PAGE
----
Book Review: ‘The Thief’s Daughter’ by Jeff Wheeler

Sequel to ‘The Queen’s Poisoner’ in the KingFountain series, this book continues the story of Owen Kiskaddon and his life as a one of King Severn’s most trusted advisors.

Many of the same central characters feature alongside some entirely new ones, who add new dimensions and qualities to the story.

Time has passed, naturally, and Owen has grown from the child hostage and stranger in the royal court into a man, rewarded with a Duchy for his loyalty, and charged with the duty of serving the king and protecting those closest to him. 

It is a magnificent and epic fantasy story, enriched with magic, deeply involving the reader in both the personal lives of the central characters the fate of the kingdom of Ceredigion, a kingdom that is richly and intricately detailed to the point where it seems real. The reader gains a deeper understanding of the complexities of the problems that face the king, fully aware as he is of the reasons why many distrust and fear him, yet also strongly motivated by his sincere love and concern for his kingdom and subjects. 

Although the connections between this story and the elements of English history during The Wars of the Roses, particularly the life and personality of Richard III, are clearly discernible, the story maintains an original and unique plot that sets it apart from those events and ensures its distinction as a fine work of fantasy rather than historical fiction.  

This book delivers a rich and deeply involving story that captivates the reader. It is difficult to put the book down once started, and as the momentum of the story builds, the story becomes even more compelling. It really is a most excellent read.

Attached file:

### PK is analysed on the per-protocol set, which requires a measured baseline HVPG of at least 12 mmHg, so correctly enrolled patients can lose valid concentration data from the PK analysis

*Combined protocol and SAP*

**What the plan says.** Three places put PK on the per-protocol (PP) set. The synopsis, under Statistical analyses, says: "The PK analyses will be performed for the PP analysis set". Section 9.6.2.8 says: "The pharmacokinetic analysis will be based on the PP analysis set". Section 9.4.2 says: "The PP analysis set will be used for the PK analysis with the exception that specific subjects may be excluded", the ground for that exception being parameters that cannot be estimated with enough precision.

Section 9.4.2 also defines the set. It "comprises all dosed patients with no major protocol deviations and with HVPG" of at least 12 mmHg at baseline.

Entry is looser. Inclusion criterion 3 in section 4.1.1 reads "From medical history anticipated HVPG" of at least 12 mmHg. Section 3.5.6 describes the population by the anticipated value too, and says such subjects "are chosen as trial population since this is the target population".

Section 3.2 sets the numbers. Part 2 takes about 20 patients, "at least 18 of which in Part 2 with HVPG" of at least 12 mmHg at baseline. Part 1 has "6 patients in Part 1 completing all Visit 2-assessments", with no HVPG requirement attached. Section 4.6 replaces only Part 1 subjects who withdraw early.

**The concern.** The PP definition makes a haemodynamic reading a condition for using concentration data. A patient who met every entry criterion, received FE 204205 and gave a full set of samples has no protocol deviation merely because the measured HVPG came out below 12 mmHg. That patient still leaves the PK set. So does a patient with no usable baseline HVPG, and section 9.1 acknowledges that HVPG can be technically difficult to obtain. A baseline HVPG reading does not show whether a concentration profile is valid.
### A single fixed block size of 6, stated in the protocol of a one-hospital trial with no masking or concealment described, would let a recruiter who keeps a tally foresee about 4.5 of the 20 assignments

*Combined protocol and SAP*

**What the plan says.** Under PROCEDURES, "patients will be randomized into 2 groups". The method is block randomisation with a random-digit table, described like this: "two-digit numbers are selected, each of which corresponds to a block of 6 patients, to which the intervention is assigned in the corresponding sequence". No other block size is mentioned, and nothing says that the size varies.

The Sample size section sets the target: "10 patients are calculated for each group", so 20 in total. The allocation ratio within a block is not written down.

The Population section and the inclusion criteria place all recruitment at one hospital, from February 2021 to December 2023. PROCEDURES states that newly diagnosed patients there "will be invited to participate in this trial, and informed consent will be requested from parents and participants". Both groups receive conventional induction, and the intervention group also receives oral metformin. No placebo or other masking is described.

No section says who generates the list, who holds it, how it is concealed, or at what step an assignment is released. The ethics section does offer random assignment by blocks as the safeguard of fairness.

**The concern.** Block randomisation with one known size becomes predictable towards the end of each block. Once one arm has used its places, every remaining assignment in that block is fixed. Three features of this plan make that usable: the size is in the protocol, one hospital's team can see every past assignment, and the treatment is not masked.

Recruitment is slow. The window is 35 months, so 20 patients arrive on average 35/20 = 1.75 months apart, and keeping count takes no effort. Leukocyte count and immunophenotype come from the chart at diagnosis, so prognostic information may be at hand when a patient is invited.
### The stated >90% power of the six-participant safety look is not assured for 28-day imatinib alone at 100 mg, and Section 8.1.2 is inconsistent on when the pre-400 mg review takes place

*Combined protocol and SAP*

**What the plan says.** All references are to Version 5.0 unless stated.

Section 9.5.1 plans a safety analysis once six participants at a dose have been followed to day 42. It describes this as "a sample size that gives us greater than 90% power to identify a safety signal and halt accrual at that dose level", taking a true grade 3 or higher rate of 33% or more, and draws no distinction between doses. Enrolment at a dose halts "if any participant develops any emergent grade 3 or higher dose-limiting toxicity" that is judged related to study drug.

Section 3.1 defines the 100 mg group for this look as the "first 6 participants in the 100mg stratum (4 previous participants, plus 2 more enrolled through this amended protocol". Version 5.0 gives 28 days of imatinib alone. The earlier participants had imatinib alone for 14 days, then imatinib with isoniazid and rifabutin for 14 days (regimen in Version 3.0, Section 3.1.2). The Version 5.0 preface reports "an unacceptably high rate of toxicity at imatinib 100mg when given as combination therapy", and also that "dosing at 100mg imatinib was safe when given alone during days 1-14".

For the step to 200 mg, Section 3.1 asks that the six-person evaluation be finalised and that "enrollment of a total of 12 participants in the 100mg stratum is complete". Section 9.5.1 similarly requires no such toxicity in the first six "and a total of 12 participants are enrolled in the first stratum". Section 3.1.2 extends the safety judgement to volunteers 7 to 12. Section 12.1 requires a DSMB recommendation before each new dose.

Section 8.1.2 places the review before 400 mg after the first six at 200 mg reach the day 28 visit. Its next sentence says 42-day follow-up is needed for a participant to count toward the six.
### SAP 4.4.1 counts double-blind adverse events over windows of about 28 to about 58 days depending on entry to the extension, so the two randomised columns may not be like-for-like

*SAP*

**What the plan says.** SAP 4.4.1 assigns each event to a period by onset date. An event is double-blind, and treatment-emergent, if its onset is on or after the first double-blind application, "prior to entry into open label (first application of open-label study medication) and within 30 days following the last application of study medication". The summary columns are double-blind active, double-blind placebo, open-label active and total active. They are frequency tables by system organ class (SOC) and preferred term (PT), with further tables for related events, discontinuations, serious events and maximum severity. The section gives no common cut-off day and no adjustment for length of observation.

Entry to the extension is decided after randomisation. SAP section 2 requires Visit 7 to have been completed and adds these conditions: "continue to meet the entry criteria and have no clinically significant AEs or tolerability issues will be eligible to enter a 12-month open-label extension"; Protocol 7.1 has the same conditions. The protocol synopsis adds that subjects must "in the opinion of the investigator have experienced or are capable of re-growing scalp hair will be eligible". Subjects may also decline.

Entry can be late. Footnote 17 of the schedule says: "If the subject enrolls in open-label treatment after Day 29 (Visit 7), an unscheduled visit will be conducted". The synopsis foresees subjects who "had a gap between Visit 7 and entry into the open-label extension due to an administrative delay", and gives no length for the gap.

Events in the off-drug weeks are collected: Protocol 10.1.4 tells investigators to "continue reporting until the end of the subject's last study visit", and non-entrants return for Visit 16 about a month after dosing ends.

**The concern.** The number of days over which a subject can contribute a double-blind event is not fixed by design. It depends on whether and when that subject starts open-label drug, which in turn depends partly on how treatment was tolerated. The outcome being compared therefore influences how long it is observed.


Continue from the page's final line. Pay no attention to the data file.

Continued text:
The Thief’s Daughter has been awarded a Gold Acorn. 

Find your copy here.

Book Review: ‘Storm at Keizer Manor’ by Ramcy Diek

The story opens at a point where the relationship between Annet and Forrest is complicated by their different pasts and by their different aspirations for the future. As is often the way, their feelings for one another really only crystallize when they are blindsided by events that change everything for them. 

As the narrative progresses, the reader is reminded of the importance of both communicating one’s love for another so that nothing is left to assumption or doubt, and of making the most of every moment, not taking each other for granted. 

This book delivers a fascinating study of the contrasts in moral judgements and social expectations of women between the 19th and 21st century, and challenges the reader to contemplate how they might cope if they found themselves in a different time, and without electricity, cars or smart phones. Annet is challenged not only by the differences between the two time periods, but also by the prejudice with which she is treated by those who have no understanding of her origins or culture. 

The story is quite well structured and progresses at a good pace. The characters are realistic and varied, and generally quite well developed, although I did feel that Forrest was a little too prone to dithering about and moaning without really developing or progressing the story much at a crucial part of the plot when he could have heightened the drama and suspense had he responded differently.